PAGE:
A winter’s day in a deep and dark December

Paul Simon’s opening lines to ‘I am a rock’.

And there’s the fourth verse:

‘I have my books and my poetry to protect me
I am shielded in my armor, hiding in my room, safe within my womb
I touch no one and no one touches me …’

I began the day in the Cotswolds.

The wind howled all night. The depressions keep rolling in. It’s way too warm, and the seasonal outbreaks of frozen hands and chilblains are in abeyance. We’ve still, though, got our winter fuel allowance, being over 65. Motorways are a mass of muck and spray, and trains are no doubt already overloaded. Christmas four days away.

First thing I ran down to the Painswick Stream, and up again across the common. I didn’t see a soul, only a few cows, to whom of course I said hello. The southerly wind was strong enough to feel chill, but tucked between hedgerows all was still, and as I began the climb back I could see the sun, just risen below the hill, touching the clouds a gentle pink and red. And yes, there was blue sky.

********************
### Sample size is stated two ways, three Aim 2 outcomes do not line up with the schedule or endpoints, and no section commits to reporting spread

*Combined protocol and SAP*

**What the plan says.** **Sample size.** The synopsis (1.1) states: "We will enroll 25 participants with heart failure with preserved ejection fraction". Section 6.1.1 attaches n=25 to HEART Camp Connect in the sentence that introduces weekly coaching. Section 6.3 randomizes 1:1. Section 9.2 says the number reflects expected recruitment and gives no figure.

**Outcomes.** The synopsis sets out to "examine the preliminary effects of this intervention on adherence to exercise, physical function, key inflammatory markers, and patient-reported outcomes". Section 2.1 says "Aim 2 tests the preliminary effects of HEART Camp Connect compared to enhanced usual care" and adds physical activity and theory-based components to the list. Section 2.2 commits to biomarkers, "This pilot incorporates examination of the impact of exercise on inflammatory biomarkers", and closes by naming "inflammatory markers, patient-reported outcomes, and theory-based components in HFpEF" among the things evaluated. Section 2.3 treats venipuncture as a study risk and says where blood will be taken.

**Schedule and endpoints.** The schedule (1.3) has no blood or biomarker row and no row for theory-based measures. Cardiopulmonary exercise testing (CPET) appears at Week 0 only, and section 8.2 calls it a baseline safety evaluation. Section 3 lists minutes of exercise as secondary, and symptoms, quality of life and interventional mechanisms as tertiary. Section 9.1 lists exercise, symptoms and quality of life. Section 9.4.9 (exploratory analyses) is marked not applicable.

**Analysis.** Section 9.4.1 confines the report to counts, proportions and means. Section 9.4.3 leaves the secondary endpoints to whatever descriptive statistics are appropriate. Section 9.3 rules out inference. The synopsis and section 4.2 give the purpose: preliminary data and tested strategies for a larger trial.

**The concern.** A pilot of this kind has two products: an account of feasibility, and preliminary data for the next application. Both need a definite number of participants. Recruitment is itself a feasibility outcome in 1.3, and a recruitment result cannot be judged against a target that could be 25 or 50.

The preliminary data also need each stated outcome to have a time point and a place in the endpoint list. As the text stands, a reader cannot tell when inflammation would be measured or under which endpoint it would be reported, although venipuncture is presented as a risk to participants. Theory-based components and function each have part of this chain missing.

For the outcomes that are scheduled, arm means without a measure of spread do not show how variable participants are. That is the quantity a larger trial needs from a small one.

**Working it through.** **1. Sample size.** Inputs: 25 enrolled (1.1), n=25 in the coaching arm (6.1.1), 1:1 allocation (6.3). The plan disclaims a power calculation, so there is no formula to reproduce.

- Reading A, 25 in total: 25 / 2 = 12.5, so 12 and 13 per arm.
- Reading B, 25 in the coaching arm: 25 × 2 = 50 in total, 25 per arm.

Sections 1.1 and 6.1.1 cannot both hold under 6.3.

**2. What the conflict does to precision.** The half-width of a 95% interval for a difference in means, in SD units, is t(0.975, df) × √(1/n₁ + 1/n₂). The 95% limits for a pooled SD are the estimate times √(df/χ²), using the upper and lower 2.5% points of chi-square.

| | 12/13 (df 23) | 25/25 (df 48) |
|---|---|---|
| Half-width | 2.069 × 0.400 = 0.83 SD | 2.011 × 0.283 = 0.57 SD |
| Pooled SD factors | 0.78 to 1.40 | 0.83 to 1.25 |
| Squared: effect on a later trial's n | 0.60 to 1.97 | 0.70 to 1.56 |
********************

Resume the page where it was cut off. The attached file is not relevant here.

By mid-morning the storm was raging, and the trees bending before the wind. And I had the motorway ahead of me.

Back in my London flat another kind of peace, the steady hum of traffic on the main road below. Enough, I thought, and put on a new album of Bob Dylan songs recorded by other artists.

‘I am a rock/I am an island,’ is the refrain of Paul Simon’s song.

But the ocean, and the rain, is Bob Dylan’s:

‘Then I’ll stand on the ocean until I start sinkin’
But I’ll know my song well before I start singin’
And it’s a hard, it’s a hard, it’s a hard, it’s a hard
It’s a hard rain’s a-gonna fall’


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